Bush nominates John G. Roberts for U.S. Supreme Court

Tuesday, July 19, 2005

U.S. Supreme Court building. Source: Wikimedia Commons file photo

US President George W. Bush today announced Justice John G. Roberts Jr. as his pick to fill the Supreme Court void caused by the retirement of Justice Sandra Day O'Connor. Roberts is known as a strong conservative, but is nevertheless endorsed by many from both parties. At 50 years of age, if confirmed, he will be the youngest judge on the court, and is expected to be able to serve 30 years or more. He was appointed to the D.C. Court of Appeals in 2003 by the President.

Bush offered the nomination to Roberts during a phone call at 12:35 p.m. EDT today, with the intention to release the information to the public tonight, at a 9 p.m. EDT press conference. The Associated Press had already revealed the president's pick at 7:45 p.m. EDT. Critics have already begun to voice complaints, including issues with free speech and religious freedom, along with reproductive rights. Supporters see Roberts as a conservative who cut his teeth with Nixon and Reagan — just the kind of nominee they were hoping for.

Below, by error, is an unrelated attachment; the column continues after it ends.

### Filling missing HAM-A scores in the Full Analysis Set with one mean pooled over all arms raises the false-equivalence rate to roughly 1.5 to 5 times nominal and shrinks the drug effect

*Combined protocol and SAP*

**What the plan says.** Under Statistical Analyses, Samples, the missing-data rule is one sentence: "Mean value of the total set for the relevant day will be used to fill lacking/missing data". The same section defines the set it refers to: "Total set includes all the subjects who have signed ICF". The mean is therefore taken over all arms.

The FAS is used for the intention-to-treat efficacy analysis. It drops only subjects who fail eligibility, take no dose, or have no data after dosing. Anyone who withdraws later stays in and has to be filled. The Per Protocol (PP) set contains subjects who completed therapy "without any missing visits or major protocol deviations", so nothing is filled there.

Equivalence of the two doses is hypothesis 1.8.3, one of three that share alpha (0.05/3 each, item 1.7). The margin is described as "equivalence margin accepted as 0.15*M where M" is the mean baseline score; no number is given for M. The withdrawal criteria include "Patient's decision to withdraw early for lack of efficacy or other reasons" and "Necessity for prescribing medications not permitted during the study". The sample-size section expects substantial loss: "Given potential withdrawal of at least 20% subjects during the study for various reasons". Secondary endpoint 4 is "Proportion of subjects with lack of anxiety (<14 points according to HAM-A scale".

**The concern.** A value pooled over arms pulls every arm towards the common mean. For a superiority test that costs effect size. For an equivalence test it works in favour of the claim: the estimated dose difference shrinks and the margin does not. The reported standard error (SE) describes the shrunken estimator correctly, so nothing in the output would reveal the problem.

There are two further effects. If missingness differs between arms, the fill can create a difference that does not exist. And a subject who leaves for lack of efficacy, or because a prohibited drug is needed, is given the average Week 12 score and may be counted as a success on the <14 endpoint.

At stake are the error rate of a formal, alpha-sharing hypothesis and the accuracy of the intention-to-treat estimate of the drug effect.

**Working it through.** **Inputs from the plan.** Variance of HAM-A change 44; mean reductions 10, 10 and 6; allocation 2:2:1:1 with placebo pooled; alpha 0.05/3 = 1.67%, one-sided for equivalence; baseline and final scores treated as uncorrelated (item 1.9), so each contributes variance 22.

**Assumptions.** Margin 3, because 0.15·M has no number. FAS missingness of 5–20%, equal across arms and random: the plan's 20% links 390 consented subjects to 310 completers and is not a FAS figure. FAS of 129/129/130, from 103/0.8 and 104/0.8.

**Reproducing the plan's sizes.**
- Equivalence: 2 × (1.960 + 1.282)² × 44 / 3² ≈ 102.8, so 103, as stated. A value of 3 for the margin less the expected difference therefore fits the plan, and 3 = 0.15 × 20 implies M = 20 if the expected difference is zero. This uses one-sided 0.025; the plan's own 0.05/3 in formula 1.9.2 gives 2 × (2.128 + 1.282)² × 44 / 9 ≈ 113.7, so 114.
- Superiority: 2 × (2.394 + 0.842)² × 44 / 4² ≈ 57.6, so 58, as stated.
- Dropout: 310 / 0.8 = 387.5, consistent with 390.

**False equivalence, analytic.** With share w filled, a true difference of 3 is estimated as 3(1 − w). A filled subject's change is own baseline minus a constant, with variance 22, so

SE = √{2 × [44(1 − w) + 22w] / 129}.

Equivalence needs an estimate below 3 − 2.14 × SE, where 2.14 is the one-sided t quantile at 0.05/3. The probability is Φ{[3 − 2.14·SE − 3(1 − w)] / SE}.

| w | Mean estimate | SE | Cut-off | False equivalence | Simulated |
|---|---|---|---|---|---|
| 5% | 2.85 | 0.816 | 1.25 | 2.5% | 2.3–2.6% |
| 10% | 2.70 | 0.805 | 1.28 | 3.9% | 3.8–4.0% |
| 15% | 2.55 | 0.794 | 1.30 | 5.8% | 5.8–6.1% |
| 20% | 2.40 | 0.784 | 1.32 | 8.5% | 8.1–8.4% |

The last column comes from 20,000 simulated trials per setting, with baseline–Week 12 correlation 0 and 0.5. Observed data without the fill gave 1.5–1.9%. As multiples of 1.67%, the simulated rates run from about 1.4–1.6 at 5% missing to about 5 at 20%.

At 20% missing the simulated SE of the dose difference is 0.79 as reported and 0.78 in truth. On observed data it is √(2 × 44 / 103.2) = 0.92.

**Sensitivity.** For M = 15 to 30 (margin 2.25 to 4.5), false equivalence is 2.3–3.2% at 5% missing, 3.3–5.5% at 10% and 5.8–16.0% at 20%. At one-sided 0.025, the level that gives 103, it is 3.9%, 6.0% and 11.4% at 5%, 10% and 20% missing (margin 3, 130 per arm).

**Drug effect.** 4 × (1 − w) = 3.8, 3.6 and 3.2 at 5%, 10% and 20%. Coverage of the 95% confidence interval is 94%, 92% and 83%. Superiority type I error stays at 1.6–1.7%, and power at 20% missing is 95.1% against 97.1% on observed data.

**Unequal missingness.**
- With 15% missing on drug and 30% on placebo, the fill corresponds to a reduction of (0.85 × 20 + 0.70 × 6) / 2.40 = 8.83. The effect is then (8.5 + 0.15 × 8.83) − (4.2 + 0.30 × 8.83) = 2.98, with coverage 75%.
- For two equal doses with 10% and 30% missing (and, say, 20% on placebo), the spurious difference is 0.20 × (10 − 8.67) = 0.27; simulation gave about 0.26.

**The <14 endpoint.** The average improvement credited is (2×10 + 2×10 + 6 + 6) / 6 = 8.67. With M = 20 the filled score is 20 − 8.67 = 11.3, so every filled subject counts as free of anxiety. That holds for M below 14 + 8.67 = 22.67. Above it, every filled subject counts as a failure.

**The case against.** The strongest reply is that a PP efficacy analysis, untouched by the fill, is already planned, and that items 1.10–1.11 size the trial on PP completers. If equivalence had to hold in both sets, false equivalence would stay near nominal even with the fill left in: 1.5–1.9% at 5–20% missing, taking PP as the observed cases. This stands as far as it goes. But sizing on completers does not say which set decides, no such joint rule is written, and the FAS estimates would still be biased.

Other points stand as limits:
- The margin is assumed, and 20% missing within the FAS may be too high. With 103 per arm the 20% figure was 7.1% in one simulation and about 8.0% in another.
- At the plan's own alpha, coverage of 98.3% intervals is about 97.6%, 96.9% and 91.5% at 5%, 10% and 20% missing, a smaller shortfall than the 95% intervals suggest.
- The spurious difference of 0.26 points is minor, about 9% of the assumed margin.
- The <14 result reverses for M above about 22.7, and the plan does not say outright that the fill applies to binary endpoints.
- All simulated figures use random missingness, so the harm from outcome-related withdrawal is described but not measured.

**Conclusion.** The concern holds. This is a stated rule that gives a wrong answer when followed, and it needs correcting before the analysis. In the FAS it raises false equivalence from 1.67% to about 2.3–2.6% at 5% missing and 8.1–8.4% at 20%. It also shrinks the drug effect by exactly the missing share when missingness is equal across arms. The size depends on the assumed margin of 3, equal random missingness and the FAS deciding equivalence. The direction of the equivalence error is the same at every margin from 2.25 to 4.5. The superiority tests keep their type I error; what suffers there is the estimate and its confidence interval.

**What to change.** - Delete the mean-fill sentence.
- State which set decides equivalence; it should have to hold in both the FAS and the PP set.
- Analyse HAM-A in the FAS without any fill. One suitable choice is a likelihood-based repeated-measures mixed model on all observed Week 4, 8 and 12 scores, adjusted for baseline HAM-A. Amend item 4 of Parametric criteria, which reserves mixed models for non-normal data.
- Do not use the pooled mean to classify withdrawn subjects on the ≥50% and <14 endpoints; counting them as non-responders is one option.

In 1990, Roberts wrote a brief on Roe v. Wade, which stated, "The court's conclusion in Roe that there is a fundamental right to an abortion ... finds no support in the text, structure or history of the Constitution." Though, during his confirmation hearings for the appellate court in 2003, Roberts stated that "Roe v. Wade is the settled law of the land... There is nothing in my personal views that would prevent me from fully and faithfully applying that precedent."

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